This guide is a set of strategies and key practices with the ultimate goal of supporting students with the most intensive behavioral needs, their families, and educators in their transitions back to school during and following the global pandemic in a manner that prioritizes their health and safety, social and emotional needs, and behavioral and academic growth.
This guide highlights 5 key practices for teachers and families to support all students, including students with disabilities, at school and home. For each practice, the guide provides (a) tips for teachers to support students with disabilities during instruction; (b) tips for families that educators can share to support or enhance learning at home, especially during periods of remote instruction; and (c) free-access resources that include strategies shown to be effective by research (e.g., informational guides, downloadable materials, research-based programs).
The purpose of this document is to provide content-specific examples of how to structure educator-level and/or systems-level coaching as a mechanism to ensure ongoing professional learning to support tiered intervention. This document provides examples of coaching supports, models, and functions within the context of tiered intervention (e.g., RtI, PBIS, MTSS) and data-based decision making (e.g., data-based individualization [DBI]) for educators who already have foundational knowledge and/or experience with coaching.
If you are like most educators, you agree with the idea of providing intensive intervention for students with the most intractable academic and behavior problems. The question you may be asking is, how do I find the time? This guide includes strategies that educators can consider when trying to determine how to find the time for this intensification within the constraints of busy school schedules. Supplemental resources, planning questions, and example schedules are also provided.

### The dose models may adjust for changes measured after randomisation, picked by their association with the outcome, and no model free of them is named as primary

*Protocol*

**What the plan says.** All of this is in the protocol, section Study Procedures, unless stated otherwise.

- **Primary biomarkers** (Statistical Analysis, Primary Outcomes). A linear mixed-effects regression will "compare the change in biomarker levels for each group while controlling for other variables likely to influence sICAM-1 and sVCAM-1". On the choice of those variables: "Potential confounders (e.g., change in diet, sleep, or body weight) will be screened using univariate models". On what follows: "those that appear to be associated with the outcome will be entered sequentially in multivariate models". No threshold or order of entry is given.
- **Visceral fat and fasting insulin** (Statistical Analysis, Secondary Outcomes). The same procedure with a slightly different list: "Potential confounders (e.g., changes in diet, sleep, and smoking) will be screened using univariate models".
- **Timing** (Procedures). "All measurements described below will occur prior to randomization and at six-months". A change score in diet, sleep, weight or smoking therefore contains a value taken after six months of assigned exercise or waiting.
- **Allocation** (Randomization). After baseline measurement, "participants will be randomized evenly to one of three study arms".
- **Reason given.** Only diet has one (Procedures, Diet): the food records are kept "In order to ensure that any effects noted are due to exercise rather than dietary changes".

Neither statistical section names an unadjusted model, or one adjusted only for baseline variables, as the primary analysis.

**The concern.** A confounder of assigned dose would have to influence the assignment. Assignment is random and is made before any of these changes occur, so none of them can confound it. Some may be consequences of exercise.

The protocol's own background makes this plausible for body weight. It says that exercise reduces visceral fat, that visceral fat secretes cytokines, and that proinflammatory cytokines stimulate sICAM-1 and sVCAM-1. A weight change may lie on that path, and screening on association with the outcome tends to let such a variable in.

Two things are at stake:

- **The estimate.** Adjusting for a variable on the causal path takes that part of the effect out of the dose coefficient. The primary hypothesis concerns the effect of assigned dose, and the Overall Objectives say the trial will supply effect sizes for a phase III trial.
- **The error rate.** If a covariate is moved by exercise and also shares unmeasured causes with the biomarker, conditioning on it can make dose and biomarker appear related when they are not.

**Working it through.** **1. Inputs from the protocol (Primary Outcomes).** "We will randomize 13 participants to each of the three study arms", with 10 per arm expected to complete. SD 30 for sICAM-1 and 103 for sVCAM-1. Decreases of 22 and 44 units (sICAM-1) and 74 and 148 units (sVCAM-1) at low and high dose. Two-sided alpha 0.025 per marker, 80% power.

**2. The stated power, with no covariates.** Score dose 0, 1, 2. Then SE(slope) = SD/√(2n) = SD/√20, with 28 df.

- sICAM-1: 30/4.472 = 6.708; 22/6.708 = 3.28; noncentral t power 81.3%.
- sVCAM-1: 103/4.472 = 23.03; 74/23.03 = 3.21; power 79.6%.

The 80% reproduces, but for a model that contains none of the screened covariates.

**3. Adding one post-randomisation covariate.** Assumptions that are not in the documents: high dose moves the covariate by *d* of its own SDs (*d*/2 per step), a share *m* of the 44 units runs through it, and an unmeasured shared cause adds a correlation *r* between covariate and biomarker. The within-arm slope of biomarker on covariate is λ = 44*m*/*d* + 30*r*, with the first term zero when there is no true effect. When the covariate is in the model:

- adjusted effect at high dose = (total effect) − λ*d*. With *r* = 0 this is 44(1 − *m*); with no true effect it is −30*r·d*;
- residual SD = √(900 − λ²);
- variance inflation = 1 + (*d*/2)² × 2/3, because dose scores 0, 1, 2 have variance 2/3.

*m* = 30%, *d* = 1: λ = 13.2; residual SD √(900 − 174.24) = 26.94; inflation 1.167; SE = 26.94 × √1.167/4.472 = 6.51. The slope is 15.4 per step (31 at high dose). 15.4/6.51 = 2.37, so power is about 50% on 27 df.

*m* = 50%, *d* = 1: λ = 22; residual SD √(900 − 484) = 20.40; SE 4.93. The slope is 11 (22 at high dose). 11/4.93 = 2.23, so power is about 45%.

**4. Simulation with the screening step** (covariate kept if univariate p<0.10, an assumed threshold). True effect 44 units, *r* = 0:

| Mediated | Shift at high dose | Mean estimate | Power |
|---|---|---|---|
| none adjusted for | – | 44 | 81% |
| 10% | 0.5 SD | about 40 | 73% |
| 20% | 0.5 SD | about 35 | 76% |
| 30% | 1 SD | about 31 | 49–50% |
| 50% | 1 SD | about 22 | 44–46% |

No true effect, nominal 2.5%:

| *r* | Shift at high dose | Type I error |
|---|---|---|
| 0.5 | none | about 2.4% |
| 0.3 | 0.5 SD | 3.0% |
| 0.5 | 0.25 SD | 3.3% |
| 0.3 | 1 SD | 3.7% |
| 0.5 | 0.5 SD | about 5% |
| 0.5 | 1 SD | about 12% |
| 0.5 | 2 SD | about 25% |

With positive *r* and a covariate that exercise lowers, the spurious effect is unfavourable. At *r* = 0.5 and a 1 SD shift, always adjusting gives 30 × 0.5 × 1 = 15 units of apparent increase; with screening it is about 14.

For children with the most severe and persistent academic and/or behavioral challenges, parent and family involvement is vital. School teams can use this guide to better understand intensive intervention and how to engage parents and families with the process.
The purpose of this implementation guide from the National Center for Systemic Improvement is to help practitioners systematically implement effective coaching practices. This guide outlines key questions to consider when using coaching as a pathway toward improving teaching and learning. Further, the guide specifies actions that should be taken to appropriately structure the system in which coaching occurs. Consideration of these questions and completion of these actions may help coaching achieve its intended goals and become a sustainable component of the learning environment.
The purpose of this brief from the National Center for Systemic Improvement is to synthesize research on coaching and to offer a framework of effective coaching practices. Part 1 provides general information on coaching, including the need for coaching and the goals of coaching. Part 2 describes critical coaching practices that are linked to improvements in teacher practice and learner outcomes. As these practices are most associated with such improvements, they are the recommended practices that should be central to the every-day routine of coaches working in general education or special education settings, as well in environments (e.g., homes, schools, childcare centers) with learners of all ages. Appendix A contains information about various coaching models commonly cited in research and applied in the field (e.g., literacy coaching, behavior coaching, math coaching).